Realtime personalization monitoring with Sitecore and google analytics

Some of our bigger sites, which don’t run on Sitecore yet, use google analytics to realtime monitor events that happen on a website, think about forms that are submitted and personalizations that are shown to a specific user. Most of the time, external (javascript) tooling is used to inject those personalizations and an event needs to be implemented which will be send to google analytics to register that event. In Sitecore, we can implement those google analytics events by including a javascript in our razor views, but, how can we tell whether or not the component that was shown was part of a personalization flow? Was a custom datasource selected, was the completed component rendered as a personalization? This blogpost series learns you on how to determine what kind of personalizations where exposed to a user and how to tell external systems about those events. It turned out that a (beautiful) pattern can be used that Sitecore itself already introduced themselves a while ago.

All sourcecode can be found here on github

The use case – sending real-time events to google

A user visits a site for the first and sees a few blocks of information on the site. As it’s the users first time, no profile has been built yet and all the default renderings are shown to the user. One of these blocks is a call out for a travel insurance. The user appears to be the owner of a small company and navigates through the “business” area of the site. Due to his behavior, the user gets the “Business user” profile applied. At the moment that he returns to the front page, the “travel insurance” callout gets replaced by a “Business travel insurance” call out, nothing special so far. Our marketers expect that for every personalization, a custom event will be send to google analytics with the name of that personalization, that tells google analytics (or any other analytics tool) that a personalization event has been taken place. And this is exactly the part where things become harder.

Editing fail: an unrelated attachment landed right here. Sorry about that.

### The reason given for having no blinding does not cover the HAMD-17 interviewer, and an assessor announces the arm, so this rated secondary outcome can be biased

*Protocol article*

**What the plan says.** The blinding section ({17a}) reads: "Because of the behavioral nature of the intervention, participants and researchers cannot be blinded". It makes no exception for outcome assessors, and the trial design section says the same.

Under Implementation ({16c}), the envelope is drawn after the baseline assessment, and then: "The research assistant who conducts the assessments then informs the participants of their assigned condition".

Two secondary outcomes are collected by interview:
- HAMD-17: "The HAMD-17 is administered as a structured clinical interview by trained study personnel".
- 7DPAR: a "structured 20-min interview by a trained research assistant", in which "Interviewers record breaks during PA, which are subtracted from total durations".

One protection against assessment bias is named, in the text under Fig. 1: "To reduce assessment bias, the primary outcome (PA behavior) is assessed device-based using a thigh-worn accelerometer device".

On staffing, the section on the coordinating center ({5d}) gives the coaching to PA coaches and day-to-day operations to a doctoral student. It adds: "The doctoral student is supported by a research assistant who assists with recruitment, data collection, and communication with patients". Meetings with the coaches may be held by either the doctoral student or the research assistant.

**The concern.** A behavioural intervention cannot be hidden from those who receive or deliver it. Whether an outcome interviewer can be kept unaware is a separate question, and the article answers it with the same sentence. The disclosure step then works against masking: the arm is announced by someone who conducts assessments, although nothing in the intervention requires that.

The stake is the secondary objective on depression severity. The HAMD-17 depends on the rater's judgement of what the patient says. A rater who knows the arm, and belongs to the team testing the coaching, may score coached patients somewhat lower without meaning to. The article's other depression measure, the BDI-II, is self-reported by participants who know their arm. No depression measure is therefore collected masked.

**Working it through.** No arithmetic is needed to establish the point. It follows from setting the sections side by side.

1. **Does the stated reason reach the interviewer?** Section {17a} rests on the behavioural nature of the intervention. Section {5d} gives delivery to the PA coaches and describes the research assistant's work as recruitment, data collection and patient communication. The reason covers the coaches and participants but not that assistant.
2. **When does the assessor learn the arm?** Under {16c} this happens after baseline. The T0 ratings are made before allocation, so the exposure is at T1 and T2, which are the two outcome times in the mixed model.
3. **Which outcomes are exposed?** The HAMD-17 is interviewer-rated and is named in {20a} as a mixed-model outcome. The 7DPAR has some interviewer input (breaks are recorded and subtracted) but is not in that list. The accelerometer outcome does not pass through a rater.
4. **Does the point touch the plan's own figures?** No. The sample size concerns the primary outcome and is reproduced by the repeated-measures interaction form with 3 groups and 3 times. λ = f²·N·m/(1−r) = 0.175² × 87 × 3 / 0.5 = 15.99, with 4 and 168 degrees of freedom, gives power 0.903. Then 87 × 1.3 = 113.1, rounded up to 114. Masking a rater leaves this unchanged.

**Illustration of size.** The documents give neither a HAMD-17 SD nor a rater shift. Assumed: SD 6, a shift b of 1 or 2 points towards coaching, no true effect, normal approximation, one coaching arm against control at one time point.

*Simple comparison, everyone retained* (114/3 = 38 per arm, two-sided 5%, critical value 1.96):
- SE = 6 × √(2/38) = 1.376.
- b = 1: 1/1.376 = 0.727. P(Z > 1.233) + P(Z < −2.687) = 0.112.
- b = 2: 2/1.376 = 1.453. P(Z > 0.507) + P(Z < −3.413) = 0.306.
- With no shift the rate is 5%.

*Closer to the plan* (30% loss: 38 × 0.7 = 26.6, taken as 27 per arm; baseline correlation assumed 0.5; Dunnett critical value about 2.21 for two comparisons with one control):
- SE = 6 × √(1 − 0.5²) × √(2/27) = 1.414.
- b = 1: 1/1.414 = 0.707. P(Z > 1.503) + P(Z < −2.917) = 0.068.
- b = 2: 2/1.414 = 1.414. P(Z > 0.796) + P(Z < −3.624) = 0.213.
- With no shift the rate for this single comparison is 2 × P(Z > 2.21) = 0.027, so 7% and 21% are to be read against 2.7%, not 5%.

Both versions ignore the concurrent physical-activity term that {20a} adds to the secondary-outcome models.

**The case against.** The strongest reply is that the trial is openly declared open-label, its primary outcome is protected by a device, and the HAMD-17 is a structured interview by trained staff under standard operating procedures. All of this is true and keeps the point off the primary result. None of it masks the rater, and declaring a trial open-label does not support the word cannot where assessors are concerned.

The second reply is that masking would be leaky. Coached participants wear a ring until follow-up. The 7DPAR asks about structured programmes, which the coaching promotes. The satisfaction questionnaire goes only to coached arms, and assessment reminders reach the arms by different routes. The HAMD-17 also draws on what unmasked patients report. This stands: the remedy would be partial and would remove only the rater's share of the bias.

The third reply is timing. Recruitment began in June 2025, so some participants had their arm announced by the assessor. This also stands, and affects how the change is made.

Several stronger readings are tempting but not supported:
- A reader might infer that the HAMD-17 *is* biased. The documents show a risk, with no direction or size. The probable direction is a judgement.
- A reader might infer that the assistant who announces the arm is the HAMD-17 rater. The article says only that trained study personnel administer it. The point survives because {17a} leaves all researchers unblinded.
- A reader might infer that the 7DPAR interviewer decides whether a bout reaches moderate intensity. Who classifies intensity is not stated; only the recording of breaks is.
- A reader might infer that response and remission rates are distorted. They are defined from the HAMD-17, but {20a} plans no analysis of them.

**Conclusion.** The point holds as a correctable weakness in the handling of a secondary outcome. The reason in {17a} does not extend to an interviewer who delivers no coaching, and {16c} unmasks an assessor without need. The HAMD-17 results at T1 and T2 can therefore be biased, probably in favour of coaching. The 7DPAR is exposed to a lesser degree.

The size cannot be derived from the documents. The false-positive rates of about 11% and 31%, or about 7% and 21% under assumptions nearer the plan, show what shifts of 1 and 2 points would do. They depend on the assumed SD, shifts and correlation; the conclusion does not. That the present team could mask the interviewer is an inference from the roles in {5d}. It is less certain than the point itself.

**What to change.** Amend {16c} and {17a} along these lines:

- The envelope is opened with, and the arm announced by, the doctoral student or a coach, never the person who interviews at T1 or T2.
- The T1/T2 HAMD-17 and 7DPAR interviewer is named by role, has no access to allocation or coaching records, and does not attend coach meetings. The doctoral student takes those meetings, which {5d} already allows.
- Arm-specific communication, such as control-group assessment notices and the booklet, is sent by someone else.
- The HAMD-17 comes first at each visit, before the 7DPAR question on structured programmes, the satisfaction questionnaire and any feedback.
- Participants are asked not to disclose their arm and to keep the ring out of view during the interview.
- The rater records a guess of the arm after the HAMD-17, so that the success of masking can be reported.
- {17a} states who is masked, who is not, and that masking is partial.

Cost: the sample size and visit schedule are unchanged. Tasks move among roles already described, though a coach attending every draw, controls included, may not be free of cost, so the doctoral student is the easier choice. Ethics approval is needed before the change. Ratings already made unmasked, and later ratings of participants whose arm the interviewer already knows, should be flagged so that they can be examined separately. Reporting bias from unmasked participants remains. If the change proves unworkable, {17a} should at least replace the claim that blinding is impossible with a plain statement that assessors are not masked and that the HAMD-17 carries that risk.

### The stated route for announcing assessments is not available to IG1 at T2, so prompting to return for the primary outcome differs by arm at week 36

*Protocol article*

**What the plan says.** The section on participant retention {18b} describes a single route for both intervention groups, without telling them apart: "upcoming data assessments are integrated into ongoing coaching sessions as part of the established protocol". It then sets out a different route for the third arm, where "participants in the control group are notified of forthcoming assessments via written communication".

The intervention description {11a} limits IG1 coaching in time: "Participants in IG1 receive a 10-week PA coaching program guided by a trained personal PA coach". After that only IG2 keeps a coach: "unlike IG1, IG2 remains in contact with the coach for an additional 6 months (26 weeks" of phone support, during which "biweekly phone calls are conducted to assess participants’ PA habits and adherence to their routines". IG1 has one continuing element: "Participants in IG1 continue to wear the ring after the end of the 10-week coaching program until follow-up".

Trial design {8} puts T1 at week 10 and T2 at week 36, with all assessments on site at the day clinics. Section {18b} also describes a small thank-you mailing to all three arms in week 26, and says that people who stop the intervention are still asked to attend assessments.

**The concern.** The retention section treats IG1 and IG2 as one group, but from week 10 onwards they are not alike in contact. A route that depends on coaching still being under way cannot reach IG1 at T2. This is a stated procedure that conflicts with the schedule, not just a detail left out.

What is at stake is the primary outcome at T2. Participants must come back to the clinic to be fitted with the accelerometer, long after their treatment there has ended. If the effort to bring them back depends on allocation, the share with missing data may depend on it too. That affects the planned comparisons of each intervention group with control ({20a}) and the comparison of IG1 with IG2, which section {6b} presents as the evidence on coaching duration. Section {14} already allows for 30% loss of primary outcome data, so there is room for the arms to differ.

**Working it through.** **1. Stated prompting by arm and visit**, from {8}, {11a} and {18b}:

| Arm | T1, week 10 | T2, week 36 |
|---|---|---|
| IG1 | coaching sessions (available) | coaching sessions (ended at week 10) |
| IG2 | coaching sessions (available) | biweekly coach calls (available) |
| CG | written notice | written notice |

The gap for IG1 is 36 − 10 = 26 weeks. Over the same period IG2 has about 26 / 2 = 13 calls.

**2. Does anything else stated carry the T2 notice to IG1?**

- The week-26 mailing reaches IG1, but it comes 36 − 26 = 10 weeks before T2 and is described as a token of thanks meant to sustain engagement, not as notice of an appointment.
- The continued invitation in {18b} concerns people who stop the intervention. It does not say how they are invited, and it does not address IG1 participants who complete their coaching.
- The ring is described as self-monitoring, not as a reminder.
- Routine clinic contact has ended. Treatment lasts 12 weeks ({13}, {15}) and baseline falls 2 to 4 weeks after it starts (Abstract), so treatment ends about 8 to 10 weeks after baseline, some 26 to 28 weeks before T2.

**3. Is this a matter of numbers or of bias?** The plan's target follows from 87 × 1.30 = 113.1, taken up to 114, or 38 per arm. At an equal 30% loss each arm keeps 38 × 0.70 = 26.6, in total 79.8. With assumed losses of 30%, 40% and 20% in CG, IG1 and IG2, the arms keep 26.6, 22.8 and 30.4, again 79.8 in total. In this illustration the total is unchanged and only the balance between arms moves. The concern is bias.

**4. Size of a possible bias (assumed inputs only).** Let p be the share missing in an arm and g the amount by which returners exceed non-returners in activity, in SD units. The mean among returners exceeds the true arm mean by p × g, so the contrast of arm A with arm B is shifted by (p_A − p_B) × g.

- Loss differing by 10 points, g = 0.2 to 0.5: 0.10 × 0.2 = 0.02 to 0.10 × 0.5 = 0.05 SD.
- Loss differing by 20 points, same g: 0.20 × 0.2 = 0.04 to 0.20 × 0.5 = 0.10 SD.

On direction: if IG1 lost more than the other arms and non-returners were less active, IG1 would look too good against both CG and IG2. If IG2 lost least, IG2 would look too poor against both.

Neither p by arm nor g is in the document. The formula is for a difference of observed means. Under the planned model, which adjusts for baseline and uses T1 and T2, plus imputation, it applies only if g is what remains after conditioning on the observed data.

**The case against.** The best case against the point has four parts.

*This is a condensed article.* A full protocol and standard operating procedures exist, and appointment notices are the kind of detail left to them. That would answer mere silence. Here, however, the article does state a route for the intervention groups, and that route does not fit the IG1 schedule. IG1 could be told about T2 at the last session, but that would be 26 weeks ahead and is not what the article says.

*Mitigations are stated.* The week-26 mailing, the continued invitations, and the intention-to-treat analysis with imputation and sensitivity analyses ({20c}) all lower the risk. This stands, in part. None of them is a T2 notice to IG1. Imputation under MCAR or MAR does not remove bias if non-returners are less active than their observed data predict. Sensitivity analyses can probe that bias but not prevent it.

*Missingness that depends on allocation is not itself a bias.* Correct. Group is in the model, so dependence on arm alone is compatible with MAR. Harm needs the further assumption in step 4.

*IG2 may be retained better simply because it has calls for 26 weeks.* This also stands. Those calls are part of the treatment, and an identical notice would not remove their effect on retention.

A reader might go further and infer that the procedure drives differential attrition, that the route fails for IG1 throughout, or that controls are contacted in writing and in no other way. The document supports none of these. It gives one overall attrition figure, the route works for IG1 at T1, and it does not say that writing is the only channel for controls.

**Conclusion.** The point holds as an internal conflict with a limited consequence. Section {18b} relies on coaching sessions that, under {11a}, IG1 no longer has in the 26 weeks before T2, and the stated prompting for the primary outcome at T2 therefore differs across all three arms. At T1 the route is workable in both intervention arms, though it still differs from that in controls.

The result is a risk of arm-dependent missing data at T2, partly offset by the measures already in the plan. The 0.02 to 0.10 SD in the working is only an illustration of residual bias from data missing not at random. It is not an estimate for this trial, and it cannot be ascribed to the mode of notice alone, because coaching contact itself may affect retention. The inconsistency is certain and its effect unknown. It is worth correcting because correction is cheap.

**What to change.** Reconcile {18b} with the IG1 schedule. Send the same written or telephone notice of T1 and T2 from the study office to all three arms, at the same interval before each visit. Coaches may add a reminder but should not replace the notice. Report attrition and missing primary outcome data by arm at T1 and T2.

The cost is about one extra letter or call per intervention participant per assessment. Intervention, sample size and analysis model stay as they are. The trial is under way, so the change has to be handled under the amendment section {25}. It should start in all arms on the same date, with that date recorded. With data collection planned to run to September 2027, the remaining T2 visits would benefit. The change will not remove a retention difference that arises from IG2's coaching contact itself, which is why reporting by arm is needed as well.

The Challenge

What’s so hard then? The requirement to only send an event when a personalization has taken place is the hard part. A developer could include for every view that he creates the JavaScript to send an event to google analytics:

ga(‘send’, ‘event’, ‘Personalization’, ‘Name of personalization’);

But how could you possibly know if a component was injected as a conditional rendering? Or that only the datasource was personalized? What was the name of the Rule that was applied? What if the developer forgot to inject the JavaScript? Or what if the rendering wasn’t a personalized rendering? The short answer is: This is not possible (although, not in an easy, scalable way) and chances are big that if it was an easy solution, every razor view would contain logic to a) determine if the JavaScript should be injected and b) inject the JavaScript if this was the case.

Analysis of the challenge

As stated before, there are two major issues:

  • When and how do we know what personalizations have been applied for each component?
  • How can we automatically notify google analytics with the personalization events?

Aside from those two questions, there were a few additional requirements:

  • The solution has to be easily maintainable by a developer
  • The solution has to work in a multi-site setup
  • The solution may not mess up the HTML – we have to come as close to the html as the designers deliver to us.
  • No overhead for our content-editors or marketers – a new personalization should cause any effort

What personalization is applied?